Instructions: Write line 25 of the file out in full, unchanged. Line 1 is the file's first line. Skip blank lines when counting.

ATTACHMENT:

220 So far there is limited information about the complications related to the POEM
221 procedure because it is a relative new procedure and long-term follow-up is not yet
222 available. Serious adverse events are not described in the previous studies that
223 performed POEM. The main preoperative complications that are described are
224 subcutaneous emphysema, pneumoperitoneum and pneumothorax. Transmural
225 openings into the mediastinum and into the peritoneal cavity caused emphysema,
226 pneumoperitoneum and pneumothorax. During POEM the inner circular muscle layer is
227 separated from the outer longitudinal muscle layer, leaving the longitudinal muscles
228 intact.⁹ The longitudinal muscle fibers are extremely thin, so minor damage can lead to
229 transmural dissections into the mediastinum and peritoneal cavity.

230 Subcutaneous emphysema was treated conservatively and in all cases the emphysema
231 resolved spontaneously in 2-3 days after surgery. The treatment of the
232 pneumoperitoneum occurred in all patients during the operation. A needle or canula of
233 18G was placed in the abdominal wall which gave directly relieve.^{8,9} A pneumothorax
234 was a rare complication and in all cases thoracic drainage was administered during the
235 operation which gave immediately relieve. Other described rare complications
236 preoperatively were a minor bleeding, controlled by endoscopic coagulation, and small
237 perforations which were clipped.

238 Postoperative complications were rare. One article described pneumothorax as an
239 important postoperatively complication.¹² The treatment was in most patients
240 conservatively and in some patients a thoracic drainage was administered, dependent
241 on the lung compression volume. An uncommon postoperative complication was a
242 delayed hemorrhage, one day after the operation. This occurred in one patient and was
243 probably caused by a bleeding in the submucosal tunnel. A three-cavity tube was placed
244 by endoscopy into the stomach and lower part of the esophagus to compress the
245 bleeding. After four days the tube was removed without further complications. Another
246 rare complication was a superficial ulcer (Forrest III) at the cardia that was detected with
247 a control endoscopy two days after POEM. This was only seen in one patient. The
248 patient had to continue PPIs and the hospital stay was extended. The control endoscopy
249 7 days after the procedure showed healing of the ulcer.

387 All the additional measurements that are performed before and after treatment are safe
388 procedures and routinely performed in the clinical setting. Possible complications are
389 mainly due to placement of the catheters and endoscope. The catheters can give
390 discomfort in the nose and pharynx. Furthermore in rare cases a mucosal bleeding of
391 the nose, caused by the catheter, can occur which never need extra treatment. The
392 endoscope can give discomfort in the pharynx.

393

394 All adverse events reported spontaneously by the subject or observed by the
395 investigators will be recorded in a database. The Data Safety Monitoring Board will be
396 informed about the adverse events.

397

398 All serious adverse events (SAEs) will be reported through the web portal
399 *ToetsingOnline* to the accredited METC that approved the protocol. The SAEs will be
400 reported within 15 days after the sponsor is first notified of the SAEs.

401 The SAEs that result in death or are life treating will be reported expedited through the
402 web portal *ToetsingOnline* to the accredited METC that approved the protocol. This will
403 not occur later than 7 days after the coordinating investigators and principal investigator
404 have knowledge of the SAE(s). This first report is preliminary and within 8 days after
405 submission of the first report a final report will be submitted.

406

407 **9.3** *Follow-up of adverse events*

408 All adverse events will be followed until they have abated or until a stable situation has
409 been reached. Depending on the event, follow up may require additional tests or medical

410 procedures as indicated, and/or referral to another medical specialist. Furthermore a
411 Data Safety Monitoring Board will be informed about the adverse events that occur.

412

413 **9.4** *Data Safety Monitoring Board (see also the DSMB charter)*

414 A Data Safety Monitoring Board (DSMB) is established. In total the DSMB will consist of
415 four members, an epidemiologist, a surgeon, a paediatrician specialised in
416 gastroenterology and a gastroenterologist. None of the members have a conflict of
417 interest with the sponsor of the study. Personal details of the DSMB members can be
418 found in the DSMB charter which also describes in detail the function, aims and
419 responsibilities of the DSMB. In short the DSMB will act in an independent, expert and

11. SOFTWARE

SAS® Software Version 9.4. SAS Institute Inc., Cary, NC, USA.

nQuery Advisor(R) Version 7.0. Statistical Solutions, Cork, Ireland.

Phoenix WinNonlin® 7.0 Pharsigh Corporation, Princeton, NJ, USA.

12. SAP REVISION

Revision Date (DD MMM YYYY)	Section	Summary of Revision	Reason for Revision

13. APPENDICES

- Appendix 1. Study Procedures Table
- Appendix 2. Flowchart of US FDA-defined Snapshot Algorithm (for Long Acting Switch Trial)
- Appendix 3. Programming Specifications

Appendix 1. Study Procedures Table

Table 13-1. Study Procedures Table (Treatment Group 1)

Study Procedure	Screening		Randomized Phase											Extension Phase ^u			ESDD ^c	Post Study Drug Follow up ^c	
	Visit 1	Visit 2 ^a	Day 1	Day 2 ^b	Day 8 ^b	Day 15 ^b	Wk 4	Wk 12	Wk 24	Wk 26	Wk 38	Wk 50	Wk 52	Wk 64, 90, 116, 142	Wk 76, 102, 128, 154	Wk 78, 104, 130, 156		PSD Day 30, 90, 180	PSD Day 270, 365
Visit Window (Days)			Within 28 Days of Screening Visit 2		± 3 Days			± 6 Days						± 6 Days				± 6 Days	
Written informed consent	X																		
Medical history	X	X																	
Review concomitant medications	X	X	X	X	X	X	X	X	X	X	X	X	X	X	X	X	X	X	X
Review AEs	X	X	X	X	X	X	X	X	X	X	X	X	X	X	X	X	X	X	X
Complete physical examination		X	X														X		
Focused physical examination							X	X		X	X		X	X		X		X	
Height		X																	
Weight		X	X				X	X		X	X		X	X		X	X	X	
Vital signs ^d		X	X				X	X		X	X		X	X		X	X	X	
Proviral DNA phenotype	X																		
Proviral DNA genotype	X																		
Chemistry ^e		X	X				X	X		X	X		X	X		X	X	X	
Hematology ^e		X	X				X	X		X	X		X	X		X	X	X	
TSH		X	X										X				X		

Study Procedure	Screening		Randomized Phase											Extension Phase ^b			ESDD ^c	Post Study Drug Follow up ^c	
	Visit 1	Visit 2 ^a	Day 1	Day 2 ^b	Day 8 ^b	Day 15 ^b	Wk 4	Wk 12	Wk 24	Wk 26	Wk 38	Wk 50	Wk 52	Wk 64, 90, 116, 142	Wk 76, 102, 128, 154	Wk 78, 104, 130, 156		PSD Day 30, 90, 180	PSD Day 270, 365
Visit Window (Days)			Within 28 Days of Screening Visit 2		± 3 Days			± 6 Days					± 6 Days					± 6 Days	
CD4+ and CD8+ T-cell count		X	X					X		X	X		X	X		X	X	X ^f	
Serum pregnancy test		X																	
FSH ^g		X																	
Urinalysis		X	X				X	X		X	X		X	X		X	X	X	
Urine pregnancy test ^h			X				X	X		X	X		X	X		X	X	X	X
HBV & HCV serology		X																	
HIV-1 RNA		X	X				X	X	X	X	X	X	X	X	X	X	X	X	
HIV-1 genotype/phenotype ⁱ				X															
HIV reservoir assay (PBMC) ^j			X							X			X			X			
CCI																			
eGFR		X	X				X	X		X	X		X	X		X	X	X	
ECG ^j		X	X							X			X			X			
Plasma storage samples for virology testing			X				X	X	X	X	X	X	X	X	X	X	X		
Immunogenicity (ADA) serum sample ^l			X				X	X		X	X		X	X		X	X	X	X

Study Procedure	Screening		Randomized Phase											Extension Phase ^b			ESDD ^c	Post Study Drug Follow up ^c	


244 by endoscopy into the stomach and lower part of the esophagus to compress the